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Germany's economy faces risks on both a domestic and international level, according to prominent German economists, and there is little the country can do about a lot of them.
"For me there are two risks," Achim Wambach, the president of Germany's influential ZEW research institute, told CNBC on Monday. "There are political risks – Brexit is not decided, and then we see Italy (and its populist government) which makes markets nervous -- and we see protectionism in the U.S. and China which, for Germany's export-orientated economy, would be a potential risk on the horizon."
"But then we also see homemade risks, in particular, in the automobile industry," he told CNBC's Annette Weisbach at the German Economic Summit in Berlin.
The latest ZEW Institute measure of economic sentiment among financial experts in Germany showed what Wambach called a "severe" drop on that metric in October to a level of minus 24.7 points.
The indicator has thus reached the same low-point as in July of this year, being at its lowest reading since August 2012, ZEW said. The negative expectations were largely a result of the trade dispute between China and the U.S.
Germany's economy is expected to have seen weak growth in the third quarter largely due to concerns over international trade and a dip in car manufacturing, one of its major export industries, although the Bundesbank believes growth should rebound in the final three months of the year. The German government expects 2018 growth to be 1.8 percent, down from an initial 2.3 percent previously forecast.
Christoph Schmidt, an economist and president of the RWI Essen (the RWI-Leibniz Institute for Economic Research) told CNBC that the latest growth data was a temporary blip but that Germany faced longer-term risks.
"It's a unique quarter I think, the German economy will bounce back and we think it will grow according to potential, roughly 1.6 percent this year and 1.5 percent in 2019 so this temporary blip will be overcome but there's not enough potential to grow stronger than potential now so it will be a one-off loss," he said, speaking to CNBC's Annette Weisbach on Monday.
"But in an international environment, the trade conflicts, the upcoming Brexit (in March 2019), possible problems in the euro area (posed by Italy), these are elements of the international environment that are disturbing and disconcerting in the domestic realm."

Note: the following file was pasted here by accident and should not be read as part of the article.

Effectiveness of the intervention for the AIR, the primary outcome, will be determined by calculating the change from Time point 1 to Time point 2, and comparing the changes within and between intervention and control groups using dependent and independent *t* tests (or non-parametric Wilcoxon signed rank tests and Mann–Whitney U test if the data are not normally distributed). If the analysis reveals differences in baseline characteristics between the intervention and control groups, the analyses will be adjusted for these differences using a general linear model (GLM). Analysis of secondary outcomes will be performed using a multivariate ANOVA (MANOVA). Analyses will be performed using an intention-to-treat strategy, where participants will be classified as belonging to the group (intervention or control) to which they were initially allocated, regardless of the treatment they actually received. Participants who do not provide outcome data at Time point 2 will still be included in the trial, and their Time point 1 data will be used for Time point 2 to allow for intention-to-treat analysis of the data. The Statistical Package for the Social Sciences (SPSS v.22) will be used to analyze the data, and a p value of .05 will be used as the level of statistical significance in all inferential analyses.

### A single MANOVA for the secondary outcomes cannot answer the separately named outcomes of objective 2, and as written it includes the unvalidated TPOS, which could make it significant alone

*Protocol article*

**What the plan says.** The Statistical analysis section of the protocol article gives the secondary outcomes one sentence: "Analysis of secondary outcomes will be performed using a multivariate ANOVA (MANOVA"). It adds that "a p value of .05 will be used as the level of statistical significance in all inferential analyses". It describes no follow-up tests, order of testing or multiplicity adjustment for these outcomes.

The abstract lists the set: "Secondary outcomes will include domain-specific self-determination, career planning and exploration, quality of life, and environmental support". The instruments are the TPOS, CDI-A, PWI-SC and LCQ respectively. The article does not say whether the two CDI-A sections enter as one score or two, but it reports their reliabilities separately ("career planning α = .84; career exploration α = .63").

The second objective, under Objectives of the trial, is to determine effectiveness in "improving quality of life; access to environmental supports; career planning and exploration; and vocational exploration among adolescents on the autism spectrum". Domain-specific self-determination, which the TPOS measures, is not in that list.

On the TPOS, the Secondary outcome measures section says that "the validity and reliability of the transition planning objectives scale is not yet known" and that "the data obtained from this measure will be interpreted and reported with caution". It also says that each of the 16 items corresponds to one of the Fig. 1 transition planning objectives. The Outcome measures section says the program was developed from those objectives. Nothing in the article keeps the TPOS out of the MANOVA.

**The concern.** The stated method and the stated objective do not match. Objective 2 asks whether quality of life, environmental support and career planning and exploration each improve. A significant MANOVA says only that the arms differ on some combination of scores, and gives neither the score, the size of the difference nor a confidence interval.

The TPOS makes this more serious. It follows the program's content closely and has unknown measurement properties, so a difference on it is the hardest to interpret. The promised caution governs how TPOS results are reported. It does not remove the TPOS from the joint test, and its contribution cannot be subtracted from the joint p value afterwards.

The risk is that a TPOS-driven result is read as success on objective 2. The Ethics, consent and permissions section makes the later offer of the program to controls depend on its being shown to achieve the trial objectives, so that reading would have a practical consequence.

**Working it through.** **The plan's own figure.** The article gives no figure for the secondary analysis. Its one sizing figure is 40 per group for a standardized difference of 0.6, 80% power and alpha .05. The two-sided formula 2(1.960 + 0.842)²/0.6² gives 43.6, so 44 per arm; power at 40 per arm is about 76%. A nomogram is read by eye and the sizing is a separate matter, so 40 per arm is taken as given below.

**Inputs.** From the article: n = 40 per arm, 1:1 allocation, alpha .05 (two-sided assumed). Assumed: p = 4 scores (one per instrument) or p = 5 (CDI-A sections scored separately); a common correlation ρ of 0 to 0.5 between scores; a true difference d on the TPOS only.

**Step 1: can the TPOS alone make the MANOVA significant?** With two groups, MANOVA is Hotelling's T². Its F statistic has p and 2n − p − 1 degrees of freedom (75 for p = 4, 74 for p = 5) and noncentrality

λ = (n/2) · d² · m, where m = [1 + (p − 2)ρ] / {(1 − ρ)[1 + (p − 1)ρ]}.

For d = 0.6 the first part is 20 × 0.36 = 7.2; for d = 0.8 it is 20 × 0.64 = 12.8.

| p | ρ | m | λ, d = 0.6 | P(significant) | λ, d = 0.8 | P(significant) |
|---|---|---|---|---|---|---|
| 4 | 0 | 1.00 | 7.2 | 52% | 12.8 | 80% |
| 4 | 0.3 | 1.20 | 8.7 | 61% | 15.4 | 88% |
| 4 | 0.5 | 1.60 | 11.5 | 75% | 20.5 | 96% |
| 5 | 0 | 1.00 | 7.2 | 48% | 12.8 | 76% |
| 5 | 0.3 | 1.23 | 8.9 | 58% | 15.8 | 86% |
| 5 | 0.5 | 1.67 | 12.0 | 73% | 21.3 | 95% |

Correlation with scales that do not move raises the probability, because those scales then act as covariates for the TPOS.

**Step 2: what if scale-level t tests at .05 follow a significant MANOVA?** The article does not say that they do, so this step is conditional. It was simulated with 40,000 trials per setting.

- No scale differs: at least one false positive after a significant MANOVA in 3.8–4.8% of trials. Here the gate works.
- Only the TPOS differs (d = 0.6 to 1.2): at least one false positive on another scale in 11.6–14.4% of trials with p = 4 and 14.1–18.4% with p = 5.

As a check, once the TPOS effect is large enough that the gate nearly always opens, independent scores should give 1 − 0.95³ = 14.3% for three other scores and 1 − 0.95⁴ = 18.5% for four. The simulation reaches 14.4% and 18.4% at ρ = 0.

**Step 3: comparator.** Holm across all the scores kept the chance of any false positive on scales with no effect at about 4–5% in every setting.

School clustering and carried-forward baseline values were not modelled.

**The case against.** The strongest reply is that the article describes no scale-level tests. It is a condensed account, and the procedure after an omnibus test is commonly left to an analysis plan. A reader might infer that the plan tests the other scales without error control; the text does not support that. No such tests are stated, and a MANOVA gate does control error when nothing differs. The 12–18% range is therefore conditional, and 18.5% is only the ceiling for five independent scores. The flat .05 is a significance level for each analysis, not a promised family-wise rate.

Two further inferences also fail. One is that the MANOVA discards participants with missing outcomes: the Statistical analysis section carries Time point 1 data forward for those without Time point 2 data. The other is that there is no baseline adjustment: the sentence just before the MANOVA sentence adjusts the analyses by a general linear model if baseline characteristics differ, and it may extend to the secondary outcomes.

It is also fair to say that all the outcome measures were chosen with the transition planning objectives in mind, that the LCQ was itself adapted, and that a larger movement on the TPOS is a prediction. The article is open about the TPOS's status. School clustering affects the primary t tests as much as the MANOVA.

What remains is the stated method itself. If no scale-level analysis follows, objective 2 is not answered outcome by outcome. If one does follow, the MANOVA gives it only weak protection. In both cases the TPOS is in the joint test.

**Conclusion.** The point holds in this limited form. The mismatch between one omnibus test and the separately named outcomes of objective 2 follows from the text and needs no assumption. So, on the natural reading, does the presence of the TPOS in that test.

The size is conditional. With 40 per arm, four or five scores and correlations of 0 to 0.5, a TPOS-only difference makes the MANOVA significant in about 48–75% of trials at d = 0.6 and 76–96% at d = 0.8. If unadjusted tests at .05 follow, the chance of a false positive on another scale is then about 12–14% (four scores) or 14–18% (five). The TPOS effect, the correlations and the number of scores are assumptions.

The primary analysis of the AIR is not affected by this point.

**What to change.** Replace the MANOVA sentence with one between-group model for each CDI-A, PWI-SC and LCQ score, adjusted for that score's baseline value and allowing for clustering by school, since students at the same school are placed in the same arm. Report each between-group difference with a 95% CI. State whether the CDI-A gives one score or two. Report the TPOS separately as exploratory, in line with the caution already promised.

Economists voiced their concerns over the country's economy at an economic summit hosted by German newspaper Suddeutsche Zeitung. Now in its twelth year, the three-day congress holds discussions on the latest political, commercial and economic events facing the world. The motto of this year's gathering is "Building Trust," a timely theme given a rise in populism in Germany and throughout Europe.
The region has seen many voters turn away from traditional political parties towards anti-establishment movements, often with controversial policies on immigration (such as those promoted by the Alternative for Germany party) and economics (such as those from Italy's populist coalition government, made up of the right-wing Lega party and 5 Star Movement, that is currently the subject of dispute with the European Commission).
Germany itself is in disarray on the political front with Chancellor Angela Merkel's coalition government, which has been dogged by policy disagreements and infighting since its troubled inception in March, looking increasingly fragile.
Merkel has said she will not stand for the party leadership in December and said she would not stand for election again after 2021. Meanwhile, there are rumors that Horst Seehofer, the head of her conservative partner, the Christian Social Union (CSU), could step down from the party after poor performances in recent regional elections. The Social Democratic Party's place within the coalition is also looking tenuous with voters appearing to punish it for not remaining in opposition.
Asked whether politicians in Germany were hearing the "wake-up call" from voters and whether there could even be a sudden election in Germany ahead of the scheduled one for 2021, ZEW's Wambach was neutral.
"We see instability in the political system and there is a debate over how long the government will stay together. (But) those people who are in charge at the moment, they don't benefit from any new elections," he said.